The Relay and Free!

free!, swimming anime, free! iwatobi swim club, makoto tachibana, nagisa hazuki, rei ryuugazaki

The relay is an odd, but important event. It is highly competitive, with various people on a team jostling for four spots, but also forces the individuals on the relay team to work together towards a common goal. Relays differ from solo events where, even if you are technically on a team, the onus is on you as, more often than not, the person who you are battling against is yourself, not the opposing athletes in the same event.

I was never a competitive swimmer, but I did run track and was part of a few relays. I felt an immense amount of pressure in my relay events as opposed to my solitary events, as a relay lives and dies by its worst leg and no one wants to be the worst leg. Additionally, we had to work together to practice handing off the baton to the next leg, which meant we had to work quickly as a team, in spite of being a thrown-together group of the supposed best runners available. There’s a romanticized aspect of it in four solitary athletes competing as one, that is hard to find in team sports, which are more of a mechanic assembly of moving pieces. When each person does their job on the team, they become a well-oiled machine, greater than their parts. A relay, however, is vastly different from this. The focus is far narrower, and if you make a mistake, your mistakes are all the more obvious to everyone. That being said, our relay teams became very emotionally close, primarily because we had to practice so intensely together.

For Free!, the relay encapsulates many of the series’ messages – which differ somewhat from other sports narratives – in a single event. Simply put, it had to be the relay for Haruka Nanase.

As early as the first episode, it was obvious that the emotional focus of Free! differed a bit from many other sports narratives. This series was to be about Haruka rediscovering his love for swimming, and additionally, rekindling ties with his elementary school friends. The opening lines of the series introduce him as someone who is distant, preoccupied with his supposed failure to live up to the expectations that others had of him, and isolated, as many who are deemed prodigious often are. It takes a bit of time (two episodes) for Haruka to sort out exactly why he wanted to do the relay and how it made him feel, which becomes his answer to the question that the series asks in its first episode: how does one deal with their supposed descent from prodigious to ordinary?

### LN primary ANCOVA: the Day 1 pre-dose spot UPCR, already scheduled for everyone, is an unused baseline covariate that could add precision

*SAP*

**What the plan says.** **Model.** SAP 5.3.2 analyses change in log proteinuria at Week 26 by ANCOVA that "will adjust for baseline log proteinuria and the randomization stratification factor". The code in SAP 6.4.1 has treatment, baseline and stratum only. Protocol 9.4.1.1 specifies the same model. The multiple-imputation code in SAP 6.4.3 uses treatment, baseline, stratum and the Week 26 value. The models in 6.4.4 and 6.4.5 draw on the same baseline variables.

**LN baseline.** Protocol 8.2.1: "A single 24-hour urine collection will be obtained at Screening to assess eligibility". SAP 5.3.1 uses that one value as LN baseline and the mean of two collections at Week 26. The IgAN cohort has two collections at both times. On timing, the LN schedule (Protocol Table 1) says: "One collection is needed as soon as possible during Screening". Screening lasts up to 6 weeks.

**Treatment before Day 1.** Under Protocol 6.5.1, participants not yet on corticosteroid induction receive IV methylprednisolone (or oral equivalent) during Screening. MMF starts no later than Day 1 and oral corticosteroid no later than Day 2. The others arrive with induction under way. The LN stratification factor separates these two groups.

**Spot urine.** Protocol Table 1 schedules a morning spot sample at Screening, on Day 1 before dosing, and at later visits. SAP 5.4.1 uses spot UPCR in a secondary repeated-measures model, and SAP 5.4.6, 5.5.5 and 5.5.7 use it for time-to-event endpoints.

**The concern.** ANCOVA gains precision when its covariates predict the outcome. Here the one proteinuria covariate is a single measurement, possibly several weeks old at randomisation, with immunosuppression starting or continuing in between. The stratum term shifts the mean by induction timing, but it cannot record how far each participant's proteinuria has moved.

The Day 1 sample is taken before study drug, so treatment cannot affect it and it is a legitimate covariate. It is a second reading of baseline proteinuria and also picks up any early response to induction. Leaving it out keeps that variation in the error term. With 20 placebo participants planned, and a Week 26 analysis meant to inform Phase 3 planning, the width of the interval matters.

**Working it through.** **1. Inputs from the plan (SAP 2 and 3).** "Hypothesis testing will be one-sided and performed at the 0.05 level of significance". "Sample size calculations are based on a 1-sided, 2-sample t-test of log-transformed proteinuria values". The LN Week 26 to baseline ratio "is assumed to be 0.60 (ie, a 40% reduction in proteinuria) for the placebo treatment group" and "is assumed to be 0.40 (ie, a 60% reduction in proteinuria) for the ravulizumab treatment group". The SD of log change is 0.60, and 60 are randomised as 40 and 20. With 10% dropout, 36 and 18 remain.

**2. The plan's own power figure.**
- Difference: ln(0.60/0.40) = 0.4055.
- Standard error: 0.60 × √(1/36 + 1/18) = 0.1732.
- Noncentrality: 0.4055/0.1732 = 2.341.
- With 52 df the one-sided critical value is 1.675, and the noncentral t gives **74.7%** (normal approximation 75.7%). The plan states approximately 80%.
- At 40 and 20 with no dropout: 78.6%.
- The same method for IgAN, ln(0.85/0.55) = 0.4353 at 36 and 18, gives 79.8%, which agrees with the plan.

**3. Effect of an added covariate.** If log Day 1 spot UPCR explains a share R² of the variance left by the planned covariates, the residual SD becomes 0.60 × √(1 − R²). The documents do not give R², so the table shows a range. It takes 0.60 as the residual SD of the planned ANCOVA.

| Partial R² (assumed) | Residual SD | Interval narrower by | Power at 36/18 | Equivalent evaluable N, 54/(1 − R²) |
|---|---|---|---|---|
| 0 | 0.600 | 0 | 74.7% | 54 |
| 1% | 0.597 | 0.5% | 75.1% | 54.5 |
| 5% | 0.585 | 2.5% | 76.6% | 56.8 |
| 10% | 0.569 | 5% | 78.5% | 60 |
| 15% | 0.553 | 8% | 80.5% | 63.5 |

Free! chooses to focus not on the rivalry of Haruka Nanase and Rin Matsuoka but rather what it means for Haruka and his love of swimming. The spark that inspired him to swim again was the chance to swim with Rin, not best him, and what makes Haruka depressed is not the idea that he was bested by Rin, but that Rin tells him that he has no reason to swim with him anymore. Instead of placing the emphasis on the one-on-one race, Free! takes the solitary sport of swimming and uses it as the backdrop for a story about friends reuniting. The way that Haruka can move on from being seen as ordinary is to find solace and passion in swimming with his friends. Where other sports narratives often focus on a team sport inspiring a single person, or few people, with their own separate emotional arcs, Free! shows a team coming together in what can be a very isolating sport, driven by individual personal bests.